Caing reported that it’s going online. Now, the guys at google have decided to stop self-censoring, even if it means pulling their operations out of China! Full source (blocked by GFW)
These attacks and the surveillance they have uncovered–combined with the attempts over the past year to further limit free speech on the web–have led us to conclude that we should review the feasibility of our business operations in China. We have decided we are no longer willing to continue censoring our results on Google.cn, and so over the next few weeks we will be discussing with the Chinese government the basis on which we could operate an unfiltered search engine within the law, if at all. We recognize that this may well mean having to shut down Google.cn, and potentially our offices in China.
In Mainland Chinese culture, the person with slightly more authority in a situation routinely strong-arms the weaker party, and the weaker party generally goes along with the situation, saying “没办法 – No [other] method”. Google is another recent example 1st worlders of saying “No, are civilized and don’t agree with mafia negociation tactics”. Great job guys! Hope to see an explosion of cases like this in 2010!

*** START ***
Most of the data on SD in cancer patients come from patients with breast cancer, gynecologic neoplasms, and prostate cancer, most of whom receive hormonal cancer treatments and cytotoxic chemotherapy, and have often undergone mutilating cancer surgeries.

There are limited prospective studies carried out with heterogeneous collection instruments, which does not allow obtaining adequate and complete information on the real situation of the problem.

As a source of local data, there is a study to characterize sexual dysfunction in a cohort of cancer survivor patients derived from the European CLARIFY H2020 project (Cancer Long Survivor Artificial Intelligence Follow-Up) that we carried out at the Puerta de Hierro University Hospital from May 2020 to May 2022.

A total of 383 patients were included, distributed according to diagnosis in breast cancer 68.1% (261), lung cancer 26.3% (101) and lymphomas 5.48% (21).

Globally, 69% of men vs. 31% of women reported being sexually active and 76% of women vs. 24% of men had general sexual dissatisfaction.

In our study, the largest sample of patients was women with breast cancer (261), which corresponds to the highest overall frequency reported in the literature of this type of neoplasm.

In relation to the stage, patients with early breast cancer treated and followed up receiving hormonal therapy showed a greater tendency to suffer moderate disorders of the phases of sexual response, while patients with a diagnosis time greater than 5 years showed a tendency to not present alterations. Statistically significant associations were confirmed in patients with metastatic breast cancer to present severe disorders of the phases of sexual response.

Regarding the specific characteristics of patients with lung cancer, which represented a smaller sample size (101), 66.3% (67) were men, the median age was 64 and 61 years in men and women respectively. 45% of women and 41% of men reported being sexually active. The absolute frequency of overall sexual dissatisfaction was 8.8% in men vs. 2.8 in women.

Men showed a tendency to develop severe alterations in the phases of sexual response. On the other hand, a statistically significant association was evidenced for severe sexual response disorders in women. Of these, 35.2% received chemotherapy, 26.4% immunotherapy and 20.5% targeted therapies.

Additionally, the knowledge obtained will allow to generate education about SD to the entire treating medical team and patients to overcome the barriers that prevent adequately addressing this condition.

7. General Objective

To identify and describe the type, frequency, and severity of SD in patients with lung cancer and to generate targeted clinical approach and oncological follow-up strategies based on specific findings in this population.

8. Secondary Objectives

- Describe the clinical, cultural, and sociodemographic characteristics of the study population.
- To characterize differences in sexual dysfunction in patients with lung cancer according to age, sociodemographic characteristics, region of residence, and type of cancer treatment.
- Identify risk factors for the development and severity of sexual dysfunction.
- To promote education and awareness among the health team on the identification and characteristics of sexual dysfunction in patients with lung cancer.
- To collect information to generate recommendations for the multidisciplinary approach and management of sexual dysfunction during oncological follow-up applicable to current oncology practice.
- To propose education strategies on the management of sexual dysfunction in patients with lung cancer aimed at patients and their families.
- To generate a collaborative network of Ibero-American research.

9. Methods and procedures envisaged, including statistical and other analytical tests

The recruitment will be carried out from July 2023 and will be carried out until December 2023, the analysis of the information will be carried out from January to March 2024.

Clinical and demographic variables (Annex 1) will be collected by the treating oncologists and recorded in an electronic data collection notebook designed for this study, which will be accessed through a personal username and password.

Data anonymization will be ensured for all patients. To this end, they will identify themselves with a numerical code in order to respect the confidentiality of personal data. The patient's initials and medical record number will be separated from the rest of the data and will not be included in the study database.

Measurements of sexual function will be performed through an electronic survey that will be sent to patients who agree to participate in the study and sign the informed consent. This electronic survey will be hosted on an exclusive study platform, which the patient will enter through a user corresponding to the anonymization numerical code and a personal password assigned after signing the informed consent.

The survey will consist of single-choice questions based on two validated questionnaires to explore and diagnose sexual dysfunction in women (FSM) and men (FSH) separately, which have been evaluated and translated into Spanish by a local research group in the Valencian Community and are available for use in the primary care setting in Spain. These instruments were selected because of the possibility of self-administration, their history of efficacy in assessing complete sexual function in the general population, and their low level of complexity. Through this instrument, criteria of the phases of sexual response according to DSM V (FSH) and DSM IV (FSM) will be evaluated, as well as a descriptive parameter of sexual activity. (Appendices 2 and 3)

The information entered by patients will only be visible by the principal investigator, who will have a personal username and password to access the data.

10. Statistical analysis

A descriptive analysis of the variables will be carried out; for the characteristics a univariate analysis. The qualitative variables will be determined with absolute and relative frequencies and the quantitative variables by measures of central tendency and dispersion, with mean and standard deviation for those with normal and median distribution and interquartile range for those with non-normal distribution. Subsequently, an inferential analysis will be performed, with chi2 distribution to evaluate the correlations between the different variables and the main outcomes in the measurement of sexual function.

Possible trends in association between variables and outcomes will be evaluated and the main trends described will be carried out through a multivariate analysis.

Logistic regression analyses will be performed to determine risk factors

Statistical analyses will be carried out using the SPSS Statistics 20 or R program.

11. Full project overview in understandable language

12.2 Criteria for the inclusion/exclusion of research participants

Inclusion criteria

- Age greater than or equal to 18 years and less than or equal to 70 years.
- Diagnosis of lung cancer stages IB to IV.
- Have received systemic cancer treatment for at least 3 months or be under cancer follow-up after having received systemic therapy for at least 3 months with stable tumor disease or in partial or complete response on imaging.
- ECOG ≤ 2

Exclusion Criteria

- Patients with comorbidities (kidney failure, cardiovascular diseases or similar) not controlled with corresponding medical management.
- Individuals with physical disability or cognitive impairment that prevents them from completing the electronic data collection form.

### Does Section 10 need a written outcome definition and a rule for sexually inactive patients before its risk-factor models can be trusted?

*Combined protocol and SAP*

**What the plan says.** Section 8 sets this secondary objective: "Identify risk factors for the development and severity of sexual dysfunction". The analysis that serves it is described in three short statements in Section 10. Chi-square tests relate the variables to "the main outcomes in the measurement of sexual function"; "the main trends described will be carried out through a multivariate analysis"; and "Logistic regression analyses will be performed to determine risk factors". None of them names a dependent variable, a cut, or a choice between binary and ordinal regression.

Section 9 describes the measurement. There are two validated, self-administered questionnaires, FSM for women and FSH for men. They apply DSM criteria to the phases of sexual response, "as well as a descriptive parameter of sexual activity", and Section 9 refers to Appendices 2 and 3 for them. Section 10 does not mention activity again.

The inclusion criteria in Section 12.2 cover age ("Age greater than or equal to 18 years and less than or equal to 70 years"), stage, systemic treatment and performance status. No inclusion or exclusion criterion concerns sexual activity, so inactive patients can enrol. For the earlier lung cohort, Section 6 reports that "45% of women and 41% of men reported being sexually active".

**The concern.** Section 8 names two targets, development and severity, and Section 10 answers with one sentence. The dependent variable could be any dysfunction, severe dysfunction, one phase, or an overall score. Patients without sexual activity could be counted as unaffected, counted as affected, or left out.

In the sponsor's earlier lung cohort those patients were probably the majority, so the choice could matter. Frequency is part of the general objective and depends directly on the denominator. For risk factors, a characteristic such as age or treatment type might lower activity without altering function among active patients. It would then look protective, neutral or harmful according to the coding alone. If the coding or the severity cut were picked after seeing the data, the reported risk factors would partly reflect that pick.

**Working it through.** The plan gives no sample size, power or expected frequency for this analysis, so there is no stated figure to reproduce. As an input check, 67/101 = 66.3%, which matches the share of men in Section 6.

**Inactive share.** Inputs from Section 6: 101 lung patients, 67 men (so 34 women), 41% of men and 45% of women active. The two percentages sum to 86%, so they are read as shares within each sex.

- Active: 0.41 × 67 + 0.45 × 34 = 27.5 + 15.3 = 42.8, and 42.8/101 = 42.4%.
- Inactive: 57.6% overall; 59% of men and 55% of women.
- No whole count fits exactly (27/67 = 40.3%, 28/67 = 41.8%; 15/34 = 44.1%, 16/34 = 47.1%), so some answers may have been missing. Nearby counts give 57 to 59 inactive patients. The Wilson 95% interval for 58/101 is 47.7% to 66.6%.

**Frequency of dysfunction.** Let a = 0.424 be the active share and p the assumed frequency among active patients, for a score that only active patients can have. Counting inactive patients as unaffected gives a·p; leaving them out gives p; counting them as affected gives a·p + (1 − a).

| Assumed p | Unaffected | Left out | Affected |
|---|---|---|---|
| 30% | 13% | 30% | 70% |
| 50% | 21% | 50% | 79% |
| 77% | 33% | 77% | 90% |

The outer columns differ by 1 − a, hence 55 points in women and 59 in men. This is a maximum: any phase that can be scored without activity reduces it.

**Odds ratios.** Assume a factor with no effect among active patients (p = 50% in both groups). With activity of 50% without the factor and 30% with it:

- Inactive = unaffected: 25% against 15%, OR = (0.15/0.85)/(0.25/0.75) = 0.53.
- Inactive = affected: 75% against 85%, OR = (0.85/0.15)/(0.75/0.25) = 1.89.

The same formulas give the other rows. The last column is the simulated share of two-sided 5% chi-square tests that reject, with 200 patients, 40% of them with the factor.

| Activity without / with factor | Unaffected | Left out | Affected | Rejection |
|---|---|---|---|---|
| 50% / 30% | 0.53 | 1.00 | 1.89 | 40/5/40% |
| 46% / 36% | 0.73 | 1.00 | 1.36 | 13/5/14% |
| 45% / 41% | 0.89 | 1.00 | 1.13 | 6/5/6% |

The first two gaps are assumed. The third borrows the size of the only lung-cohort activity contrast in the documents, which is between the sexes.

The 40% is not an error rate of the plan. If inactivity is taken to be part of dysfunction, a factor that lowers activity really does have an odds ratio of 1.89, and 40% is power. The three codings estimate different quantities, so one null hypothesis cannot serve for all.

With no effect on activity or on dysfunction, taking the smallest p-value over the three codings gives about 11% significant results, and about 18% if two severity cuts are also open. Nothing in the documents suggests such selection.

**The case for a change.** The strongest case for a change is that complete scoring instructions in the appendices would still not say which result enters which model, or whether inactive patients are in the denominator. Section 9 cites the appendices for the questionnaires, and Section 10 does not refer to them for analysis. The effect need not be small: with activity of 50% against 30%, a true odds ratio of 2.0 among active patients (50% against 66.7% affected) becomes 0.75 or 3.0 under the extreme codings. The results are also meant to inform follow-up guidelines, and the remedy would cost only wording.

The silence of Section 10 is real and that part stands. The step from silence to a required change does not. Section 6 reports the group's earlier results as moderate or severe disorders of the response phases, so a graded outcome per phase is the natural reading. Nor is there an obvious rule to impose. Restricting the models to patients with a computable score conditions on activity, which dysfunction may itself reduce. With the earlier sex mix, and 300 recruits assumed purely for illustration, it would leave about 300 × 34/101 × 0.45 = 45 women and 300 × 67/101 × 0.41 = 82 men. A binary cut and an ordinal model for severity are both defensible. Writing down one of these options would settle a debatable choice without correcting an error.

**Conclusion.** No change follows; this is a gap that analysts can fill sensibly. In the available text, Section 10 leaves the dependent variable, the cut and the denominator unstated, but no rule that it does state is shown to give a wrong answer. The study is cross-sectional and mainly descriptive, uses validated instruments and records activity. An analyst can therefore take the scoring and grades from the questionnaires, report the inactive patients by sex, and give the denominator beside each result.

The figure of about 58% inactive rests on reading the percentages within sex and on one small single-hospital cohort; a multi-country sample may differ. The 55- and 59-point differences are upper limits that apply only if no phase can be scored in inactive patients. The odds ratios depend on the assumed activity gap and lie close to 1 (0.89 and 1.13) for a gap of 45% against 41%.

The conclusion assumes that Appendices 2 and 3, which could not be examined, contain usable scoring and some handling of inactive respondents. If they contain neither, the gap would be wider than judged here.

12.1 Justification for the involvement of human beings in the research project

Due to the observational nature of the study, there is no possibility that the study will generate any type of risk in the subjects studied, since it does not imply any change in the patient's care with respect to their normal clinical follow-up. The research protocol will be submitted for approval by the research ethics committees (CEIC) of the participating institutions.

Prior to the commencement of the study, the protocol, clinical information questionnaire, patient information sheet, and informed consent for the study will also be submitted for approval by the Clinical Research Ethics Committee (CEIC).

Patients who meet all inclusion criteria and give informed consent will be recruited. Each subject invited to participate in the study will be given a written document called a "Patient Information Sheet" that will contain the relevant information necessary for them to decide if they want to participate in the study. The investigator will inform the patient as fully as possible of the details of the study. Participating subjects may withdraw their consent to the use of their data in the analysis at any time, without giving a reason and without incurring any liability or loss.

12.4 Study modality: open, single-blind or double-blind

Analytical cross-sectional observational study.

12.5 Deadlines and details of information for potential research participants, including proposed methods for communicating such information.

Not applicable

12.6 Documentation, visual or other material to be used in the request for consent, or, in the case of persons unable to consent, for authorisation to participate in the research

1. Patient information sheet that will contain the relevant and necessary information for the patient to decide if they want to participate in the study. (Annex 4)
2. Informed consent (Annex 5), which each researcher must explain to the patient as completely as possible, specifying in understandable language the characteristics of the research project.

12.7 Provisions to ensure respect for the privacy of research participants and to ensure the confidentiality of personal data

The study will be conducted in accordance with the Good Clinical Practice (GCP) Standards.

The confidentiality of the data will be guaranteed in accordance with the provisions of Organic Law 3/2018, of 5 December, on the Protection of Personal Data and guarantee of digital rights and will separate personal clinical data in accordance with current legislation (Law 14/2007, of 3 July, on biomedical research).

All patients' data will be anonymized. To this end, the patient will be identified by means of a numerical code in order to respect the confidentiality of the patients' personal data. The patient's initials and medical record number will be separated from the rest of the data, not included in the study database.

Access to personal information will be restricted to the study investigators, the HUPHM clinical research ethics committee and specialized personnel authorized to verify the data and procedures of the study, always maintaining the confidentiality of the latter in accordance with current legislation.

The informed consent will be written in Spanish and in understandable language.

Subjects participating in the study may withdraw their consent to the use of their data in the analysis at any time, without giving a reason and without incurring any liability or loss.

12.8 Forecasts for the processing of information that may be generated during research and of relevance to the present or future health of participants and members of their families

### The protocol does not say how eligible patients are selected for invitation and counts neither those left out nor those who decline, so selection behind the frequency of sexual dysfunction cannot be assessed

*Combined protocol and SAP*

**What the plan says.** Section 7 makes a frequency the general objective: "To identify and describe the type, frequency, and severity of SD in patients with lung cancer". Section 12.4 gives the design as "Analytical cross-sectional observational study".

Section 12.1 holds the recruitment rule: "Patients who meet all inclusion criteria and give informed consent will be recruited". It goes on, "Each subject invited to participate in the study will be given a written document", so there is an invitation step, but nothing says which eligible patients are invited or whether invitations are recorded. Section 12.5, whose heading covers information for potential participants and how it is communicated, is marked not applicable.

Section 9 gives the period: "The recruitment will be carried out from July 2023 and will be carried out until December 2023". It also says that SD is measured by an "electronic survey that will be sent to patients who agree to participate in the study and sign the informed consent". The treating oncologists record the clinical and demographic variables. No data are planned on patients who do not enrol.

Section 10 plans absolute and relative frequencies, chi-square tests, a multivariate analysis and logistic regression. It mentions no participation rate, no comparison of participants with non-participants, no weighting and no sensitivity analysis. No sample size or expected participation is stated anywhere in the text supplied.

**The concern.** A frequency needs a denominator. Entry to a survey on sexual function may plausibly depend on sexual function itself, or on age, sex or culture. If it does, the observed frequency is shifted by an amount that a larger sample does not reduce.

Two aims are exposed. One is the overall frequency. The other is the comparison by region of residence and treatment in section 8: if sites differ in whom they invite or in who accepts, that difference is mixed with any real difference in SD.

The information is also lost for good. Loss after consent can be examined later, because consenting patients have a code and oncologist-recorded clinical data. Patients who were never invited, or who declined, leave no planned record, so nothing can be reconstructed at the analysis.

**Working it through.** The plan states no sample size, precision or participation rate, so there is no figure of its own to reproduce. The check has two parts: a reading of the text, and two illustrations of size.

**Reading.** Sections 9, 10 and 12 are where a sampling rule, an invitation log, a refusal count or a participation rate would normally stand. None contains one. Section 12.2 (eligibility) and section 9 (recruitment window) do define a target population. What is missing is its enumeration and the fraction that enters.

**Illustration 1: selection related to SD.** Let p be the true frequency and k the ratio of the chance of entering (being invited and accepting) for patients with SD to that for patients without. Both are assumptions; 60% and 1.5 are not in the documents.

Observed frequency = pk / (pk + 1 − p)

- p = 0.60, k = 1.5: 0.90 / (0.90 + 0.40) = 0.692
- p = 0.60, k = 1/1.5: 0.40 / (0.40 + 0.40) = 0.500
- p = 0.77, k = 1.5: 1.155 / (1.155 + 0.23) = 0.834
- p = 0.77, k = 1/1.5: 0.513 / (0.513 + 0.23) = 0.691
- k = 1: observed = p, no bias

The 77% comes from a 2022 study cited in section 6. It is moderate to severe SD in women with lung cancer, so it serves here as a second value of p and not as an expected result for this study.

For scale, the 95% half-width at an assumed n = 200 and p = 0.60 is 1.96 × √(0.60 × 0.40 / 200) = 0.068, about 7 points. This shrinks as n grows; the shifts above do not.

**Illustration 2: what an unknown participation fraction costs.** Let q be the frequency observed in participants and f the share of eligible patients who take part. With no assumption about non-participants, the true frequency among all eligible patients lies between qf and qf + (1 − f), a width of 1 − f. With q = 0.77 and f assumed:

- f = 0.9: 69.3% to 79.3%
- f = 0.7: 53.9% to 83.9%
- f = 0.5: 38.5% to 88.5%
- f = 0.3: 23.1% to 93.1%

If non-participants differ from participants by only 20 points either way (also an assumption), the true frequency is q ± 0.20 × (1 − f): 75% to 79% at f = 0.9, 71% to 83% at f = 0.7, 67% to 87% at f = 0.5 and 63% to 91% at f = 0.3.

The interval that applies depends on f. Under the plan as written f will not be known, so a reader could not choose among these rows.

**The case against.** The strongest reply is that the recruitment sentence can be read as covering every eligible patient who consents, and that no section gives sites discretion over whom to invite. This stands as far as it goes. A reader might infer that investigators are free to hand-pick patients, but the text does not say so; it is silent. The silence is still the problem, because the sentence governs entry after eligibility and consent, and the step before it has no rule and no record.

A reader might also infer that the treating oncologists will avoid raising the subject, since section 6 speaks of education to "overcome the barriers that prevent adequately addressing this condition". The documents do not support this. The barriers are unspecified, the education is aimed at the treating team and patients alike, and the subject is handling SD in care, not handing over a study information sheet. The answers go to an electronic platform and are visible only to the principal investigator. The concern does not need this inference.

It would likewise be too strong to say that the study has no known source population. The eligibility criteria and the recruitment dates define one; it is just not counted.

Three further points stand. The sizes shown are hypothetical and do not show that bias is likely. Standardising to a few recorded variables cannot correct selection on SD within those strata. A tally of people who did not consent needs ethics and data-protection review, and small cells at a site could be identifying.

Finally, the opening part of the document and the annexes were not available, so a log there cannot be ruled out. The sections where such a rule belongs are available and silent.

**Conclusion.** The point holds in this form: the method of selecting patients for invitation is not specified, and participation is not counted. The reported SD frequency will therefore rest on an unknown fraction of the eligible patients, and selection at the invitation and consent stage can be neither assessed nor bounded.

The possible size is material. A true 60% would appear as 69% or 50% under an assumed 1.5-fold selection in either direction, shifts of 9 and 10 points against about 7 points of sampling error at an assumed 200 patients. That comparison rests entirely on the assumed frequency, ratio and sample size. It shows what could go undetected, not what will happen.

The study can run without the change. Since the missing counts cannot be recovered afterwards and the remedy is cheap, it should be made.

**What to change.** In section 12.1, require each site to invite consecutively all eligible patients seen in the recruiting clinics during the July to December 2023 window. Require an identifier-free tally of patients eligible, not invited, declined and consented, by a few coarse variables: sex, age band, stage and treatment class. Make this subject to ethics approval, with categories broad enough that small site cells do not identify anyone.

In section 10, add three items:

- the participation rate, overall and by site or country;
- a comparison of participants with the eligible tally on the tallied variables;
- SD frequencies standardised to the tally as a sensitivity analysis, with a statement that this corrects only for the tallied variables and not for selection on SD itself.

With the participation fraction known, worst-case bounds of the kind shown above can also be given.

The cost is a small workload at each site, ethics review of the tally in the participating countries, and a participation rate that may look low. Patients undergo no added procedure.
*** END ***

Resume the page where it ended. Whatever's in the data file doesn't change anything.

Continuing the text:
The CCP has been using 8% annual GDP growth as the metric of success for years, but has lost sight of WHY 8% GDP growth has been the objective – and the bureaucrats have figured out how to manipulate GDP growth during the bubble years, the same way managers in American firms figured out how to manipulate stock prices in the 60s/70s. The resulting american conglomerate boom didn’t create long term shareholder value any more than the central planners focus on unproductive GDP will create long term financial benefit.
Deng Xiaoping made massive steps forward in Chinese reform by simply getting the gov’t out of the way, and with his support Zhao Ziyang and Zhu Rongji were able to go further. Chinese reform has been in exercise in gradualism, and this gradualism has avoid many undoable mistakes. However, we are left asking who are the reformers today? Wen Jiabao seems to generally came deeply about the welfare of the people, but without a free press and an independent judiciary, I think corruption will eat away at the efficiency of the Chinese economy and prevent mainlanders from reaching living standards of their brethren in Taiwan and Hong Kong.